A Prophet (Jacques Audiard) – Audiard doesn’t have the critical rep in the U.S. like so many of his fellow French directors, but he makes very stylish, artful commercial films (see The Beat That My Heart Skipped and Read My Lips).  This new film won the Grand Prize at this year’s Cannes Festival.  A young North African is sentenced to seven years in prison.  To survive he pledges obedience to the Corsican kingpin who essentially runs the prison from the inside.  It’s Audiard’s most ambitious and accomplished work – often breathtaking, but more than anything, the storytelling is magnificent and the acting unforgettable.

Vincere (Marco Bellocchio) – This is perhaps the most “conventional” film of the films I admired at Toronto.  Historical biography isn’t what I’m usually looking for at the cinema.  This is the true story of Mussollini’s first wife.  The film is dark and cunning and the acting is stellar.  The opening scene with Mussollini as a young man denouncing God in front of a fervent religious group is unforgettable.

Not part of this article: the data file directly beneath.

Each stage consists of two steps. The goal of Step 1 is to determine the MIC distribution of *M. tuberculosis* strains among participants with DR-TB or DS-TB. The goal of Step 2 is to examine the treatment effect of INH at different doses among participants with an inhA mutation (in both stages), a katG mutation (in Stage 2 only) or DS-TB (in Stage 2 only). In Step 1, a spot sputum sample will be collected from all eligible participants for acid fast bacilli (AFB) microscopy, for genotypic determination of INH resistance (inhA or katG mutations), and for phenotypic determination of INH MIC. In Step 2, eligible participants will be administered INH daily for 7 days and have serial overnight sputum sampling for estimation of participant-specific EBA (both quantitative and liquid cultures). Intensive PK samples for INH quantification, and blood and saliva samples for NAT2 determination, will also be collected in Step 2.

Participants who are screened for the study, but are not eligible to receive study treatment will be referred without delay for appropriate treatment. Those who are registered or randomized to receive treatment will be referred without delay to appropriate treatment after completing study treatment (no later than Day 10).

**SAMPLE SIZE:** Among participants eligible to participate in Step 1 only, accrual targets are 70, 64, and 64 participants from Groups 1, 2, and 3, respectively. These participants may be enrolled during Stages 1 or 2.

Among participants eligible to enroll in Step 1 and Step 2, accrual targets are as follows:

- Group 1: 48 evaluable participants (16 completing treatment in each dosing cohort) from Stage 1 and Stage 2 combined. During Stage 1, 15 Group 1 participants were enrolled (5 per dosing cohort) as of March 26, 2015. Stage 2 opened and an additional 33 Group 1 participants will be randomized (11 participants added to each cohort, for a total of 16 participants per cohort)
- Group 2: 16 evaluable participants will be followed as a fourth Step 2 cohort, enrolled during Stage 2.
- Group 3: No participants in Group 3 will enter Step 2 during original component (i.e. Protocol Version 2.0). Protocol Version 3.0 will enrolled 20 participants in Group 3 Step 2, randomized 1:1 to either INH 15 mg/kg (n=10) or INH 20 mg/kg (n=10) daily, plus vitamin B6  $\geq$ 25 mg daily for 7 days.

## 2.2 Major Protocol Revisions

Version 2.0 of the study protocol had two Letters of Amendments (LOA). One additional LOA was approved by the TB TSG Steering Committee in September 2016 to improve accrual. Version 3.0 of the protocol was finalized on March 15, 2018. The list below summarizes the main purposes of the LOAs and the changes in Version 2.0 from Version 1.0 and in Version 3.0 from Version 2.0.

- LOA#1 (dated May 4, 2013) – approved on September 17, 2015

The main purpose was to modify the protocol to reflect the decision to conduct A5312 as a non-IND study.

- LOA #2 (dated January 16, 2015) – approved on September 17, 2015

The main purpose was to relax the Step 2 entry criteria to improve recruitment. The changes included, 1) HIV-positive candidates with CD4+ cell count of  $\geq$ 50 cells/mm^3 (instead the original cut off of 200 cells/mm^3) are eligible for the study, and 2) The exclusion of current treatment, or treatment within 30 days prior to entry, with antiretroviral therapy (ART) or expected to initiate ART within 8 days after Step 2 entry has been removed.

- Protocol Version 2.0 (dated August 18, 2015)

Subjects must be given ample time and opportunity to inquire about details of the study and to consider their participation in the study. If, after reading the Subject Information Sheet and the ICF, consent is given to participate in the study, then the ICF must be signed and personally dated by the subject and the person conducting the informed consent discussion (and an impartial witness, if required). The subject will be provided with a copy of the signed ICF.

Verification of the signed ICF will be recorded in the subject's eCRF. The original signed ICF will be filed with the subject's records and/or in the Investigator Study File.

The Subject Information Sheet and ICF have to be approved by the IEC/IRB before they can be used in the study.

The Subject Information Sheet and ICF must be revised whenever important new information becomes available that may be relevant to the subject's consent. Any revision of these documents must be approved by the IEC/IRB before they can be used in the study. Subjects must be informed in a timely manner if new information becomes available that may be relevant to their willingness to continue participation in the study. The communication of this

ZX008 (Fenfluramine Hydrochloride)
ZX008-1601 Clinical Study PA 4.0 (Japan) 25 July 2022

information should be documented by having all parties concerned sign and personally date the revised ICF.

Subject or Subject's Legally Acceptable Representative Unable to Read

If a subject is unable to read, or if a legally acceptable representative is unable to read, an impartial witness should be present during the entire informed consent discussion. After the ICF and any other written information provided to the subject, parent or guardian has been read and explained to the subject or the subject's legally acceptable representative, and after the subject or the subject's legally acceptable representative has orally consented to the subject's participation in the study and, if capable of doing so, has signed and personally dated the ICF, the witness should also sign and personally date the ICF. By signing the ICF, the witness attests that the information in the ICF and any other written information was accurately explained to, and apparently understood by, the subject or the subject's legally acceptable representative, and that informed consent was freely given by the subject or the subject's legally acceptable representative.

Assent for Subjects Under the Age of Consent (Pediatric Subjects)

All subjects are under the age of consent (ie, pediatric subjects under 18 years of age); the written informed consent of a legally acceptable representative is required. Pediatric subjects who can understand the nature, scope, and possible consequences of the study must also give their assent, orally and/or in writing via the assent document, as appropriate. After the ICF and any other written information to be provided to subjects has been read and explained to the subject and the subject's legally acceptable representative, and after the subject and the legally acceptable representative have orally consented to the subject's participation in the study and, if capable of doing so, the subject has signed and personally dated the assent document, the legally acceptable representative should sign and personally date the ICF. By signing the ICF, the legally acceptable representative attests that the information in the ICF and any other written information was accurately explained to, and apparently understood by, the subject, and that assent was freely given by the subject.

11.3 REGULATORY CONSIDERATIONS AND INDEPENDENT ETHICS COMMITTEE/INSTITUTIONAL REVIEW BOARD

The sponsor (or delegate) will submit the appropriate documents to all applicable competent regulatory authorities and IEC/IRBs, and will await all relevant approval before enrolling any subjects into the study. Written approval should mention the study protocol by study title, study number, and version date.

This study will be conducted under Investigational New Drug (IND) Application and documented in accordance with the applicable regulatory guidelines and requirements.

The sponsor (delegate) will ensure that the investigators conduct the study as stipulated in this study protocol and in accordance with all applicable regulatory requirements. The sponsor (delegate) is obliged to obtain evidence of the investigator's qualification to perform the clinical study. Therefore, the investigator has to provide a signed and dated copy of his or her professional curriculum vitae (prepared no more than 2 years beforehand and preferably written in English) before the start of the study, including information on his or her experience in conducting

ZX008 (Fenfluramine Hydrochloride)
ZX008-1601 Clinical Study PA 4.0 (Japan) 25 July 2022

Eccentricities of a Blond Hair Girl (Manoel de Oliveira) – Cinema’s most senior auteur at 100 years old, Oliveira is the oldest director still working in the world.  Here, he creates the perfect short story.  At just 64 minutes, the direction is deliberate and assured and the story is sharp and biting.

Le Refuge (Francois Ozon) – Ozon has had a very uneven career, but his new film (a TIFF World Premiere) is beautiful and feels oh so contemporary.  A Parisian junky whose boyfriend dies of an overdose in the opening minutes is hospitalized from the same drugs.  There she finds out she’s pregnant.  She spends her pregnancy at the seashore with her boyfriend’s gay brother.  Their time together is fascinating.